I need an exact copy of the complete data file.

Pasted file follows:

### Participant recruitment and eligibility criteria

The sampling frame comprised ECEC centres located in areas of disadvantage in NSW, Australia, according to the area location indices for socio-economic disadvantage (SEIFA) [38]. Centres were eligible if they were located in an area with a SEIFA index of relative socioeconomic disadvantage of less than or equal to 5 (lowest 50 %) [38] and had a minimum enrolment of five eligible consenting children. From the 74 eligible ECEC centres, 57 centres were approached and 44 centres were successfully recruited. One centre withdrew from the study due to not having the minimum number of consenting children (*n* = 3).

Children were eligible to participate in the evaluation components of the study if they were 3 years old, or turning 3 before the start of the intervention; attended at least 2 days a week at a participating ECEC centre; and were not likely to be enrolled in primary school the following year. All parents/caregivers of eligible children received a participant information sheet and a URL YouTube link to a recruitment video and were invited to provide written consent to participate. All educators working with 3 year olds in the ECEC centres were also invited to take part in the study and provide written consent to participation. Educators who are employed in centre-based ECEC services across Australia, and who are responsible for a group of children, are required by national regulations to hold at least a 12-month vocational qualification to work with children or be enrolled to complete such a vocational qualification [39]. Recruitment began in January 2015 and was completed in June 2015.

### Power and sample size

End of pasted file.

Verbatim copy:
### Participant recruitment and eligibility criteria

The sampling frame comprised ECEC centres located in areas of disadvantage in NSW, Australia, according to the area location indices for socio-economic disadvantage (SEIFA) [38]. Centres were eligible if they were located in an area with a SEIFA index of relative socioeconomic disadvantage of less than or equal to 5 (lowest 50 %) [38] and had a minimum enrolment of five eligible consenting children. From the 74 eligible ECEC centres, 57 centres were approached and 44 centres were successfully recruited. One centre withdrew from the study due to not having the minimum number of consenting children (*n* = 3).

Children were eligible to participate in the evaluation components of the study if they were 3 years old, or turning 3 before the start of the intervention; attended at least 2 days a week at a participating ECEC centre; and were not likely to be enrolled in primary school the following year. All parents/caregivers of eligible children received a participant information sheet and a URL YouTube link to a recruitment video and were invited to provide written consent to participate. All educators working with 3 year olds in the ECEC centres were also invited to take part in the study and provide written consent to participation. Educators who are employed in centre-based ECEC services across Australia, and who are responsible for a group of children, are required by national regulations to hold at least a 12-month vocational qualification to work with children or be enrolled to complete such a vocational qualification [39]. Recruitment began in January 2015 and was completed in June 2015.

### Power and sample size